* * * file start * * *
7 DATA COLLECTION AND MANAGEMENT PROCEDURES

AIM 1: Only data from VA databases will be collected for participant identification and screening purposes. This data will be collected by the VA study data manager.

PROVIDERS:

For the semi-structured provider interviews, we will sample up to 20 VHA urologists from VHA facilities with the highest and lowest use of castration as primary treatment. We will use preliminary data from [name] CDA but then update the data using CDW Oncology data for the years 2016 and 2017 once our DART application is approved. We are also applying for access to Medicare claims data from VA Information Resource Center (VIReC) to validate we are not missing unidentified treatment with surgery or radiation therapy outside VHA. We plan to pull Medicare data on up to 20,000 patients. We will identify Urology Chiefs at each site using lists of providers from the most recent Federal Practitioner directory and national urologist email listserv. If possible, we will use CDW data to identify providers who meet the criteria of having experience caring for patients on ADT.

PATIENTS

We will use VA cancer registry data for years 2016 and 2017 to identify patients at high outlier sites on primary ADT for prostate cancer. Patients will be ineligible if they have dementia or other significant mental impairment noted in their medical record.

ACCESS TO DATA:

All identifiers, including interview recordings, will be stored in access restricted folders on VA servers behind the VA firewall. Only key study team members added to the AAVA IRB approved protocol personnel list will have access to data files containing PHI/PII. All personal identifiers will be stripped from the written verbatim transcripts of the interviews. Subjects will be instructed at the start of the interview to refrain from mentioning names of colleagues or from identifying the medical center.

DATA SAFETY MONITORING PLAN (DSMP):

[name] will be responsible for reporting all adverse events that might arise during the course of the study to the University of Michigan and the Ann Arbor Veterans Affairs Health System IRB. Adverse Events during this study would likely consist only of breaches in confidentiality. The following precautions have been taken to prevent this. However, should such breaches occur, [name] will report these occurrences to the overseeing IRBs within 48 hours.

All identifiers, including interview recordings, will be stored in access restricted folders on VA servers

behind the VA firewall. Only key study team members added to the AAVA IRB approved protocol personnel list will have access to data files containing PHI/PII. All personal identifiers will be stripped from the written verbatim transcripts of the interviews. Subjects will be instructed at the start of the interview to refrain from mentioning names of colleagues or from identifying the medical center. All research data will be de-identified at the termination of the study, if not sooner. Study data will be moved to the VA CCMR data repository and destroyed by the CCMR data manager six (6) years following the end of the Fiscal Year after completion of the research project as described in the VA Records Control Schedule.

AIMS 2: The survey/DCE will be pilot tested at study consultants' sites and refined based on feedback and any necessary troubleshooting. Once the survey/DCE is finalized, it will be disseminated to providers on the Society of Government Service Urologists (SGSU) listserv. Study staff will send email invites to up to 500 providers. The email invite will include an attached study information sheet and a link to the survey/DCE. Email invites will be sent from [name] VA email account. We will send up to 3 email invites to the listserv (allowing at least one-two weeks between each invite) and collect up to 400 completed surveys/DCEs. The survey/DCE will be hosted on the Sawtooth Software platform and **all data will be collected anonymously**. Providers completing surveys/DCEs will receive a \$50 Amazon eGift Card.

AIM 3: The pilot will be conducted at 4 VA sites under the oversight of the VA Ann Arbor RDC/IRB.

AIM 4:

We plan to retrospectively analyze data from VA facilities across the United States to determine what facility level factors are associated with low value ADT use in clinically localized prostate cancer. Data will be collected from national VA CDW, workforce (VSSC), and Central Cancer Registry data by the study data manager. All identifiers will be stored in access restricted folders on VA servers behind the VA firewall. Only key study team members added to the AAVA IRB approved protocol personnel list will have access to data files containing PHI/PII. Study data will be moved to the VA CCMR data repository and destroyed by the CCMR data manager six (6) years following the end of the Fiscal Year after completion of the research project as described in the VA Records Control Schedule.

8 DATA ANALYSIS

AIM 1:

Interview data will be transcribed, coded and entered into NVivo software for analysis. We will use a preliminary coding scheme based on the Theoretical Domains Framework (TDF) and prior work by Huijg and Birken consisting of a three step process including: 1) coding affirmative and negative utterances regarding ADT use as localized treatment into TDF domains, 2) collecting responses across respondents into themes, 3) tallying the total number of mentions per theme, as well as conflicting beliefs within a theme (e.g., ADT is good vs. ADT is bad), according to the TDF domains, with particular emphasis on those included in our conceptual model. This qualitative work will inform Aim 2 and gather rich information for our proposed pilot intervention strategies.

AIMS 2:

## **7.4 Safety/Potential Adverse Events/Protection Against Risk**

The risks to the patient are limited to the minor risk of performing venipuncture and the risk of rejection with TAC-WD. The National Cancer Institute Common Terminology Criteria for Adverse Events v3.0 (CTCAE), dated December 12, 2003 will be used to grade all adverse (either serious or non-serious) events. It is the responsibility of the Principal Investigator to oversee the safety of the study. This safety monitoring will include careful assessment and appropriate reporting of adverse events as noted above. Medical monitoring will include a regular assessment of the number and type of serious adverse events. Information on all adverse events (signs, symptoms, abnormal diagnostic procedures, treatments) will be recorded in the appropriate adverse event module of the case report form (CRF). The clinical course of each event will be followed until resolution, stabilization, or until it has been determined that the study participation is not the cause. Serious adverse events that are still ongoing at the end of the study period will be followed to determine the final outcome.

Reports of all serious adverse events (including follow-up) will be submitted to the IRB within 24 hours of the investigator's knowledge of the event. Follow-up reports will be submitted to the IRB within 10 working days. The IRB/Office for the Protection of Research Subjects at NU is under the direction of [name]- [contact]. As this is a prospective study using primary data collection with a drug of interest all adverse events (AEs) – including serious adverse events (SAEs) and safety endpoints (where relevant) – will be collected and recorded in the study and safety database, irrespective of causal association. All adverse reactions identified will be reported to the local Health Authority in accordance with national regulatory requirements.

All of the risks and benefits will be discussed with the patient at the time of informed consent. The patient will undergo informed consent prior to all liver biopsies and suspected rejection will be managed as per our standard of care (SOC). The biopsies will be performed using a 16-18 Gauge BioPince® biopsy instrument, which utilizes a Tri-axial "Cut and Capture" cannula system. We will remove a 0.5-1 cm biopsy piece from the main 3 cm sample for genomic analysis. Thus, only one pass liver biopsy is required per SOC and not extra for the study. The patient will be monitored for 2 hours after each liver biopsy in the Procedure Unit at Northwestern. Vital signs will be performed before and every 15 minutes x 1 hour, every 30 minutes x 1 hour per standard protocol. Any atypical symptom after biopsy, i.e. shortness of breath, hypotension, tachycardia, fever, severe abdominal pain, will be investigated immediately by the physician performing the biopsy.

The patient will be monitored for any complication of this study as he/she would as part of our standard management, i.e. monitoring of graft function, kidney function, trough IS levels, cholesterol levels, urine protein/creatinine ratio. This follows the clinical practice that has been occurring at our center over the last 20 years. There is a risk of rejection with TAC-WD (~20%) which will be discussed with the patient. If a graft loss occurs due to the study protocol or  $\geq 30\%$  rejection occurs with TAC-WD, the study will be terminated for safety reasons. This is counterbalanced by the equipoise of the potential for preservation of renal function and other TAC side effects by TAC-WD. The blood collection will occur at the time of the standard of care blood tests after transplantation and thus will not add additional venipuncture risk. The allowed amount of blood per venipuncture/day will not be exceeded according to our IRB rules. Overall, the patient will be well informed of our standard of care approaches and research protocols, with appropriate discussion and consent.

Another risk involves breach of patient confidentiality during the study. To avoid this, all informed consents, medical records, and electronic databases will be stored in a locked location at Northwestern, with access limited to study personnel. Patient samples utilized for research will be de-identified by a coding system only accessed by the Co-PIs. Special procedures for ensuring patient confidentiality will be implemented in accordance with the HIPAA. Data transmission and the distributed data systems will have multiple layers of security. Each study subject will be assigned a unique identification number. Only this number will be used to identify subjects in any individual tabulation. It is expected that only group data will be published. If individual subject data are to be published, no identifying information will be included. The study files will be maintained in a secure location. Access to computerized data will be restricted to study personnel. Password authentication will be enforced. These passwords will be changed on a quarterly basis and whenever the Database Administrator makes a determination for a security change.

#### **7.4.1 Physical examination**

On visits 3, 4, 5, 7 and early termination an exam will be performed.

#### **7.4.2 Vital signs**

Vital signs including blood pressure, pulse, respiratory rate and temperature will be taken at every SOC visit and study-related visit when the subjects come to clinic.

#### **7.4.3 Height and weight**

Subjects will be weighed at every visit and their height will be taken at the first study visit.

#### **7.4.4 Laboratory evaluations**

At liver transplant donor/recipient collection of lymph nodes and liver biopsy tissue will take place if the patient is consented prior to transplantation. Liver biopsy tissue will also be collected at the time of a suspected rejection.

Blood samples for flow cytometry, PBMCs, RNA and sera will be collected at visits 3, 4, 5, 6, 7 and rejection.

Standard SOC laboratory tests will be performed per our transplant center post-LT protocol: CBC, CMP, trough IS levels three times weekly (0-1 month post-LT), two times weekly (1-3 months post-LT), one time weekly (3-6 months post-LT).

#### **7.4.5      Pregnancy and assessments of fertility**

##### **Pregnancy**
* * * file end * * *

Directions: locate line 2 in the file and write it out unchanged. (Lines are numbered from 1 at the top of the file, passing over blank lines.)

AIM 1: Only data from VA databases will be collected for participant identification and screening purposes. This data will be collected by the VA study data manager.